A recent analysis by the Center for Early Reading at Amplify makes clear once again the importance of background knowledge to reading comprehension. As a potential collateral benefit that is all too rare in education, that same background knowledge may also hold the key to doing well on current high stakes English language arts (ELA) tests. What’s the connection between background knowledge and high stakes tests? The answer lies in a finding that the vast majority of topics addressed in reading passages on recent versions of the Grades 3-5 PARCC and SBAC ELA tests encompass fairly meaty topics in the sciences, history, culture, and the arts.
The graphic above depicts the 10 knowledge domains into which the Center’s analysis found that nearly 100 assessment passages on multiple versions of the two tests fell. Regardless of the particular grade level or test version in which any one topic was featured, one can imagine how flummoxed 3rd-5th grade students would be, and how hard they would find it to demonstrate their comprehension skills, if they had not benefited from a curriculum intentionally designed to build the broad background knowledge to which a passage on any given topic might connect.
A curriculum intentionally designed to build background knowledge introduces key concepts. A historical fiction passage about the Great Depression that includes words like “bank failure” or “stock market crash” will be much more intelligible, for example, if a third grader has been introduced to the concept of banking or stocks. Likewise, a description of a black hole in a reading passage may be challenging if never addressed in class, but still comprehensible if a fifth grader knows the meaning of “gravity” and “mass.”
If students haven’t been introduced to key concepts, is there a workaround to greater reading comprehension? Can we help weak readers by providing more general reading practice or teaching comprehension strategies? As Ruth Wattenberg makes clear in this analysis, there is no shortcut. She writes: “We know from decades of research that reading comprehension depends on both fluent skills (e.g., fast and accurate word recognition) and a very broad base of knowledge, including topical knowledge, academic vocabulary, and discourse elements of academic texts. We also know that as students age and gain basic skills, the lack of knowledge typically becomes the much greater obstacle to good reading.”
Teachers building background knowledge bring the world into their classrooms. Teachers who want their students to perform well on the PARCC and SBAC should avoid both over-teaching general reading comprehension strategies and teaching to specific topics they think students will encounter in the tests’ reading passages. Rather, instruction should cut a broad swath through non-fiction and fiction texts that build world knowledge. The resulting increase in students’ vocabulary, understanding of basic scientific concepts, and familiarity with history, culture, and societal customs and institutions will give them a leg up in reading even when the topic of a reading passage is not something they’ve explicitly studied.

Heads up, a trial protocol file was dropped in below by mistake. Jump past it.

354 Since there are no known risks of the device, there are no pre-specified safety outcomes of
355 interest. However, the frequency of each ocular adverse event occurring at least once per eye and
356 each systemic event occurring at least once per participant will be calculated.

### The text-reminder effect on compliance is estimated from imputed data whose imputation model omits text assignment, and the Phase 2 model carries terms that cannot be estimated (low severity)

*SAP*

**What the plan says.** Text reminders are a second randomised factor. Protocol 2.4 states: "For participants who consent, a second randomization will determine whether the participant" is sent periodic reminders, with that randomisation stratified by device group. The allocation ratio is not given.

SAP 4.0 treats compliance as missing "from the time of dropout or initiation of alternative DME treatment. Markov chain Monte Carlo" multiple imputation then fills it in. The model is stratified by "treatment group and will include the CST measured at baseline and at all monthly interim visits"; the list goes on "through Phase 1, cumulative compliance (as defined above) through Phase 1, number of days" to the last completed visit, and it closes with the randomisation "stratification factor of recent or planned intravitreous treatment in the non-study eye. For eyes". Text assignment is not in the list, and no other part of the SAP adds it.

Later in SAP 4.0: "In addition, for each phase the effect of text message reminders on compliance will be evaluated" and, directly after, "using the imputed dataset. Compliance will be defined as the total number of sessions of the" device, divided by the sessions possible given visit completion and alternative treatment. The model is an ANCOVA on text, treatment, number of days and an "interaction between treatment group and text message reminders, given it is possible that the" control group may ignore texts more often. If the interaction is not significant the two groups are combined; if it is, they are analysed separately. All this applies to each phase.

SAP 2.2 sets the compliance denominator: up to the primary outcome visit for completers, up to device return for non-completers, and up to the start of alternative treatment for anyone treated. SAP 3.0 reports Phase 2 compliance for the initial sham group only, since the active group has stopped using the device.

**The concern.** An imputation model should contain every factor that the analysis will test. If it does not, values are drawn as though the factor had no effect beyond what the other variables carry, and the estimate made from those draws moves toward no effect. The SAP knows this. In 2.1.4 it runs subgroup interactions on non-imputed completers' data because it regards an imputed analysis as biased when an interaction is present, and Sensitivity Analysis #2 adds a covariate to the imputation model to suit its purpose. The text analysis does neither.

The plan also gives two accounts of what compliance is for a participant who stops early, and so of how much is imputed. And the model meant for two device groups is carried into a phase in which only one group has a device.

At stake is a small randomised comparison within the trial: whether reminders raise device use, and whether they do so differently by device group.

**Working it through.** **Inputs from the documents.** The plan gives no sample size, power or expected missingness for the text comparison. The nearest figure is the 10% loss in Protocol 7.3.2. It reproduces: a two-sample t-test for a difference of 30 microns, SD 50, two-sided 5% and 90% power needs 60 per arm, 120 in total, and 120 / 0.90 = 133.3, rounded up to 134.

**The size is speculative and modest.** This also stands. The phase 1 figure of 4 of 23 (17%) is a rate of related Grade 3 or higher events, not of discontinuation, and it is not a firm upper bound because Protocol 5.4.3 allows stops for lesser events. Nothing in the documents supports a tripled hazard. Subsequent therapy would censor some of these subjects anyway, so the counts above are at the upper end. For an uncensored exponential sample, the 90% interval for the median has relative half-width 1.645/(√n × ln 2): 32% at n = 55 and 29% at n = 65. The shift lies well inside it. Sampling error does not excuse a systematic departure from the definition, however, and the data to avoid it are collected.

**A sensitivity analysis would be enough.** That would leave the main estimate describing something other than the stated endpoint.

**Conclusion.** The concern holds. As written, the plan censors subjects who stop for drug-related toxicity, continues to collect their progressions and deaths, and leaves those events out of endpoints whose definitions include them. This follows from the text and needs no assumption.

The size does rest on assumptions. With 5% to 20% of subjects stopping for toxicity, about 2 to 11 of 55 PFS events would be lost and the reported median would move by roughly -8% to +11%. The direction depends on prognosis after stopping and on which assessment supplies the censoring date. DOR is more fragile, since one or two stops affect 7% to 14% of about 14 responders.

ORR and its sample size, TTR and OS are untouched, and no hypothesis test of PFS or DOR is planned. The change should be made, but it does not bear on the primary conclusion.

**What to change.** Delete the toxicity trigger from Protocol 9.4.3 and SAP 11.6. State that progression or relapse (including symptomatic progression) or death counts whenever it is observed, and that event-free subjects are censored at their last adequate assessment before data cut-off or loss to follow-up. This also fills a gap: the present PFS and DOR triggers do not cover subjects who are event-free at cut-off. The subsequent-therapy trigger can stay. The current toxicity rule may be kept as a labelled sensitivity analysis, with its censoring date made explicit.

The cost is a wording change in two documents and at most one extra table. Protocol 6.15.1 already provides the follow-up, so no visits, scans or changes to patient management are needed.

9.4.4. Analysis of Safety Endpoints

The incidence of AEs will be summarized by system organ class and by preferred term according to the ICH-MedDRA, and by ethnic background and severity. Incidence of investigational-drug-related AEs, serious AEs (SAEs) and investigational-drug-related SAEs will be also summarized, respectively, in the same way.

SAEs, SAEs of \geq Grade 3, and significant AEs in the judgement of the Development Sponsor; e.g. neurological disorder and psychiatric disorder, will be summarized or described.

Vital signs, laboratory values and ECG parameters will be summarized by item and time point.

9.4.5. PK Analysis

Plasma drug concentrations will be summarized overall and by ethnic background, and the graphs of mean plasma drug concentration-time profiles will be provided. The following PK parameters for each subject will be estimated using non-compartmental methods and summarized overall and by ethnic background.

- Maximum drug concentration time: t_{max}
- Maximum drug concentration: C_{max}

Deeper student understanding is greater than the sum of its background knowledge parts. If you are an educator who – with good reason! – likes to hear about other educators’ experiences before you embrace an idea, check out this video. The school leader featured in the video became a proponent of building background knowledge as a result of her students’ experiences on the school’s benchmark reading tests under different instructional approaches. Under the status quo, students practiced how to read an informational flyer. And another flyer. And another flyer. All this in the hopes that they would do well on the benchmark’s questions about the content of an informational flyer. Then the school leader changed the approach: Rather than multiple practice sessions on how to read an informational flyer using examples on randomly selected topics, students were exposed to instructional materials deliberately chosen for their informational content and sequencing rather than their format. The result? The students’ background knowledge helped them comprehend a flyer on the assessment despite their lack of familiarity with the format.
The seemingly intractable problem of poor reading comprehension cannot be solved with workarounds. Steady acquisition of background knowledge is the key to better reading comprehension and well worth the necessary instructional adjustments and investments that will need to be made to adopt such an approach.